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. Last Updated: 07/27/2016

Where to Go: Rostokinsky Aqueduct

On Google Earth, it is just a dash -- a hyphen beginning nowhere and ending nowhere, with no apparent purpose.

From space, the Rostokinsky Aqueduct makes no sense amid the Soviet logic of apartment complexes and the gardens of VDNKh.

But the aqueduct was one of the earliest efforts at civic planning and improving life in Moscow. Before the aqueduct was built, wagons carted water into the city. Foreign observers marveled at the great ice-covered wagons coming into the city carrying less than half of their cargo, most having slopped out on the way.

Built between 1783 and 1784, according to a plaque on the newly restored structure, a series of aqueducts brought water from the Mytishchi district, just northwest of Moscow, to the center, ending in public fountains.

Today, the Rostokinsky Aqueduct, the only remaining segment of the 20-kilometer construction, stands in a series of pretty, white arches cutting through a small park near the VDNKh metro along Prospekt Mira.

The white stone absorbs and radiates the heat of the afternoon sun, as couples sit on benches scattered through the park, listening to music on their mobile phones.

The aqueduct was originally built from the white stone recycled from the destruction of the walls surrounding the Bely Gorod neighborhood, in the center of Moscow.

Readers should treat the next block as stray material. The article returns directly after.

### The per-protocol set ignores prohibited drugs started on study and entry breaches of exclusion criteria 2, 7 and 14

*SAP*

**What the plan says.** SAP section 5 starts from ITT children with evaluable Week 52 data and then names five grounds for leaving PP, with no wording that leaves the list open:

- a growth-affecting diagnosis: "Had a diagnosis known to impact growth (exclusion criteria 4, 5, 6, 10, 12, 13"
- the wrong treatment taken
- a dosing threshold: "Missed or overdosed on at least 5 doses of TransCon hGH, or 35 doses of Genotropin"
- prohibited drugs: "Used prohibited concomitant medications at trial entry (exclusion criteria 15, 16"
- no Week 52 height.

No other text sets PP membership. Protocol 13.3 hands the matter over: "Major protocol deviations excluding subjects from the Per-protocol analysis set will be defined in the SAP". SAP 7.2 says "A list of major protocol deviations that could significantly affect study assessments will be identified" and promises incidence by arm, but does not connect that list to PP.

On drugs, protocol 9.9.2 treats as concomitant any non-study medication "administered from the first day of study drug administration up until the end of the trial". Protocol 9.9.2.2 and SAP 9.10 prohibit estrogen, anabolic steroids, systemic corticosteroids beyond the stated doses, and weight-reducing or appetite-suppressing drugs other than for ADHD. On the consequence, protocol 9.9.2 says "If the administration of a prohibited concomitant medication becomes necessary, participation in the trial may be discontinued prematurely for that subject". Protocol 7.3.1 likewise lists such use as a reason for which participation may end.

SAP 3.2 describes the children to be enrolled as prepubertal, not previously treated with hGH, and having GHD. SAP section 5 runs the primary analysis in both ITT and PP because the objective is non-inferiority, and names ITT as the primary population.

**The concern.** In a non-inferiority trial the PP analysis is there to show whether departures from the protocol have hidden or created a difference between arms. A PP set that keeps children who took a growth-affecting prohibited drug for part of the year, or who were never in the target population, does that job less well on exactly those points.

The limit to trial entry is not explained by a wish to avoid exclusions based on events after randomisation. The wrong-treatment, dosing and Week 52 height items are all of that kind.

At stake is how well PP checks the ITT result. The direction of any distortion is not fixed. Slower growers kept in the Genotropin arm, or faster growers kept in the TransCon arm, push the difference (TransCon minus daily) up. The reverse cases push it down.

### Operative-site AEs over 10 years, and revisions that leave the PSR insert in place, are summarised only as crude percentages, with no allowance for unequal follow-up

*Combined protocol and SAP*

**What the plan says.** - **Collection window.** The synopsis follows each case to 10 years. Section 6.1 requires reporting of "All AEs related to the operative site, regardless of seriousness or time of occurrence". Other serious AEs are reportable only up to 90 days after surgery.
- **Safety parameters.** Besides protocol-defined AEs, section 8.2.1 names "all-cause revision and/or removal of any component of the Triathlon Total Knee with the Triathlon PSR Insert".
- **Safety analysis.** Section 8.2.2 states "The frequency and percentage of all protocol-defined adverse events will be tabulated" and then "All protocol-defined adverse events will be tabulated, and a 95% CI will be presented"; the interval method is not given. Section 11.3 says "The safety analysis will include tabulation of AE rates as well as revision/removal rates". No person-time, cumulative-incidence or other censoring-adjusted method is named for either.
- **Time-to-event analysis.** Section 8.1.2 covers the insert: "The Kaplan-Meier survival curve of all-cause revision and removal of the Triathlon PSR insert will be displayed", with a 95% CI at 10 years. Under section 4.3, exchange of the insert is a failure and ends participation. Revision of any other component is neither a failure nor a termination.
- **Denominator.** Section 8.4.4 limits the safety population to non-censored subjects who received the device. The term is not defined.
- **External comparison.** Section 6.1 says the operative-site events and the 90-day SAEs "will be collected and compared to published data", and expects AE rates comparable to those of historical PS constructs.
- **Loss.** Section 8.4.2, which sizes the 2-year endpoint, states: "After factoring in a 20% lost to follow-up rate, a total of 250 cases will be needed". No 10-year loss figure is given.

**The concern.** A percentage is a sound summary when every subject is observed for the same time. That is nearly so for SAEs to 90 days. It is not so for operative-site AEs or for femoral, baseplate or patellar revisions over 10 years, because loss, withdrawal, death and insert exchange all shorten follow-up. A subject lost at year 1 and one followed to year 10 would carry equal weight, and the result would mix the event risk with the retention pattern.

Commissioned by Catherine the Great, engineer Friedrich Wilhelm Bauer was tasked with building the edifice. Both died before it was completed, over budget and some 25 years late, overseen by Tsars Paul and Alexander I and Colonel Ivan Gerard.

The project ended up costing around 2 million rubles, according to the Moscow Water Museum, giving it a second name -- Millionny Most, or Millions Bridge.

The rebuilt segment stretches 356 meters, arching 19 meters over the narrow Yauza River. There are 21 arches, each spanning 8.5 meters.

The structure was replaced by a less romantic iron pipe in the 1850s.

The system was finally closed in 1937, replaced by the more efficient Moscow Canal project.

The aqueduct is now an unexpected historical curiosity in the leafy, concrete jungle of Moscow's suburbs.

The reconstruction seems to be popular with pedestrians. The white stone is finished, and in the broad canal where water once ran, a covered pathway has been built.

The reconstruction has been tastefully completed, save for the glass windows set into the floor of the walkway, spaced out along the expanse. Beneath the glass are square tanks filled with water and lit with pink and blue lights at night -- to remind visitors of the structure's original purpose.

The Rostokinsky Aqueduct is open from 11 a.m. to 7 p.m.

Tours can be taken between 11 a.m. and 5 p.m. but must be arranged in advance by calling 632-5807.